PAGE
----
A state bill filed to close a loophole is praised by the Rogers County District Attorney and state legislators alike.

A release from the Oklahoma House of Representatives said legislation has been filed that seeks to close a loophole in state statutes that allow sex offenders to live next door to their victim.

"I am completely in favor of this," said Rogers County District Attorney Matt Ballard. "This is victim-centered legislation that fills a definite need."

Ballard said the legislation would help victims all across the state.

"While I haven't heard of any instances of this in Rogers County, with loopholes like this we understand it could happen at any time," he said.

Ballard said he can't imagine what it would be like for a victim to know their offender lived nearby.

"It would be extremely traumatic; first to be a victim then to know your offender lives close by. I can't imagine the distress that would cause," Ballard said.

Yet that's the situation an Oklahoma woman faced, according to the release.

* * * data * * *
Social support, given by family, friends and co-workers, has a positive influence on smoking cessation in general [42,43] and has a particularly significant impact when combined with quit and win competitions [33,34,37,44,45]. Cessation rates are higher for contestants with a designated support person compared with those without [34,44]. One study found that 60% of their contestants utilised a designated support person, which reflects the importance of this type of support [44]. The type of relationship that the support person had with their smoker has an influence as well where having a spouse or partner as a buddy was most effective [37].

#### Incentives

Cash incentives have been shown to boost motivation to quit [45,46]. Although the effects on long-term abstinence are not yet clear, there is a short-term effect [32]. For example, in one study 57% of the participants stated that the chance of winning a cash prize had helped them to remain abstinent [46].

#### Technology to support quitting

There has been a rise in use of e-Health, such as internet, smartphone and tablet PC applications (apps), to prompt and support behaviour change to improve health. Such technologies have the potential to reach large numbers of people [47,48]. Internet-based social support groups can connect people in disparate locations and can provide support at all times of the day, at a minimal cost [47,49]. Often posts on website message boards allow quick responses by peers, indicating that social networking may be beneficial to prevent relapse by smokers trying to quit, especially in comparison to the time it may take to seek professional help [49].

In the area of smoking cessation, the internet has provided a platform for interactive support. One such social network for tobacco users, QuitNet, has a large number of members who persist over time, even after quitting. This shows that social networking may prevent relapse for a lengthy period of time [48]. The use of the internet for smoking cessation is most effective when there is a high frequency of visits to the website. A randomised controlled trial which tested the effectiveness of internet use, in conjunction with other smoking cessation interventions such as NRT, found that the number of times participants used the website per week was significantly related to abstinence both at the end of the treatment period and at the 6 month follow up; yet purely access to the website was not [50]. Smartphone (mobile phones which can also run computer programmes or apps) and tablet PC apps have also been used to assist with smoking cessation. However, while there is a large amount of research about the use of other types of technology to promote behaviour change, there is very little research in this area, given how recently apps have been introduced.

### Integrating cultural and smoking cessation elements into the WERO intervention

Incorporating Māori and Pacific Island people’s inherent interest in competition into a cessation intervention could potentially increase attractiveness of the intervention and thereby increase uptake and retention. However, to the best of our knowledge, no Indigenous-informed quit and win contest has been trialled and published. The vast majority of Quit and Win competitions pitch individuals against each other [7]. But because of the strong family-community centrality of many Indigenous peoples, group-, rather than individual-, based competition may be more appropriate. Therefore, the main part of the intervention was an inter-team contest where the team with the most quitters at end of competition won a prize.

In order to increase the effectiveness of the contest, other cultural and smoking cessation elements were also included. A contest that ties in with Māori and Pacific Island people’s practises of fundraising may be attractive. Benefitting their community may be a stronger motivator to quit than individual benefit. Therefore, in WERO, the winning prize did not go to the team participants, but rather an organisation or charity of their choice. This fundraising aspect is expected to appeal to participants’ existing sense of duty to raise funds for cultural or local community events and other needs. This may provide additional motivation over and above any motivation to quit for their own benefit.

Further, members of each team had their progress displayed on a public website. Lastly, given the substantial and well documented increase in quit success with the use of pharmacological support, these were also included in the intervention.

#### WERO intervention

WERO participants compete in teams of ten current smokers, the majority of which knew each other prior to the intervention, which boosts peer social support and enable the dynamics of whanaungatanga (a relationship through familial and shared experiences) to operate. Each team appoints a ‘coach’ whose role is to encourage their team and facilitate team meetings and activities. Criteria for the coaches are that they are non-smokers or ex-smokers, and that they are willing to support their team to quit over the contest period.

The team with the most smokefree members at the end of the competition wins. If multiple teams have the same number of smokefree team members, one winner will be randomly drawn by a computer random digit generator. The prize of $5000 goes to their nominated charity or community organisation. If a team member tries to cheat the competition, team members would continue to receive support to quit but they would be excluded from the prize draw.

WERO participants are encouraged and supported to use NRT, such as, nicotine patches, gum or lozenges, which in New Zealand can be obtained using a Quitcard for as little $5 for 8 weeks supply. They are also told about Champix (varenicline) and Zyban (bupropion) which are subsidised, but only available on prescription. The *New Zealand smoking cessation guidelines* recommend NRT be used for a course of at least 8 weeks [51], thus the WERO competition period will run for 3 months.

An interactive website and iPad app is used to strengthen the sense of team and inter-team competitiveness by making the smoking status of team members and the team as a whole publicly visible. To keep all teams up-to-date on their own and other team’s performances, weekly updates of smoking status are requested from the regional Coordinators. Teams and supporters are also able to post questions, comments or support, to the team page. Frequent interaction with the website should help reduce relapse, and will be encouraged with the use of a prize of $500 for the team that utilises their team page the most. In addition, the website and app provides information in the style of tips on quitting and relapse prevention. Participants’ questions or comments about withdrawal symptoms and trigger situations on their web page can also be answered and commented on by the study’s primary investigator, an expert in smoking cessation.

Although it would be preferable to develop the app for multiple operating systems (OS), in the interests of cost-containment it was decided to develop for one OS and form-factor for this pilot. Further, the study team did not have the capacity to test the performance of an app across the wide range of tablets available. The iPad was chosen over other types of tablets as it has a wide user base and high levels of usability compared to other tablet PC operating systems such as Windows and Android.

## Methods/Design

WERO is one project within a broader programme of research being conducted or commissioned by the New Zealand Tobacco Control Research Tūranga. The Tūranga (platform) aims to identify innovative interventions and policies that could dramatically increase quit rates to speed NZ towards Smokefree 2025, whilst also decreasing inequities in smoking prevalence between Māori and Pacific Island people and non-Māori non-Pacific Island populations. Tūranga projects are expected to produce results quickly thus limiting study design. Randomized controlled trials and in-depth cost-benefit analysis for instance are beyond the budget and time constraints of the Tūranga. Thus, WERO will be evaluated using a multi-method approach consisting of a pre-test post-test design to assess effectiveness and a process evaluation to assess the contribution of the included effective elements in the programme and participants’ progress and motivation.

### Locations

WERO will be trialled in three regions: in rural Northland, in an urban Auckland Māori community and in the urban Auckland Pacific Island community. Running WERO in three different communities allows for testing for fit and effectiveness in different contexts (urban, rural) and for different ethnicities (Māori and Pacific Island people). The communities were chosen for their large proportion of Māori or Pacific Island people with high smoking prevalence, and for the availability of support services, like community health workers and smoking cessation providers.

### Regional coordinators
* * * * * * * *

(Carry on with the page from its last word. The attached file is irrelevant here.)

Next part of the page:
They said, "This particular loophole was discovered when convicted sex offender Harold English moved next door to his victim Danyelle Dyer. Since that time, Dyer advocated for the law to be changed. It has now been discovered that 45 of the 50 states have this same loophole."

“Danyelle’s courage and commitment will make sure that another Oklahoman doesn’t have to experience what she has had to during this ordeal,” Sen James Leewright said. “Not only has Danyelle made Oklahomans safer, but as word spreads, we expect the remaining states to follow suit and make all Americans safer.”

Sen. Micheal Bergstrom said he is grateful for the efforts of Sen. Leewright and Reprentative Kyle Hilbert who authored the bill.

"They are working to protect the victims from further harm and I'm glad to see it," Bergstrom said. "Existing statutes are intended to protect potential victims from

sexual predators. This bill’s intent

is to protect those who have

already been victimized, who have been molested, been harmed and suffered at the hands of one of these creeps.”

Bergstrom explained that as written, the bill requires that a registered offender remain "at least 1,000 feet from the victim."

"I hope that buffer zone is extended further as the bill moves forward," Bergstrom said. "For some of these people it would be nice if the buffer could be 1,000 miles and not just a few minutes walk."

The bill's authors said the legislation is to be heard next session.

"Like all legislation, it will begin in committee and work its way through the legislative process. However, optimism is high that bipartisan support will see this bill pass quickly," they said.

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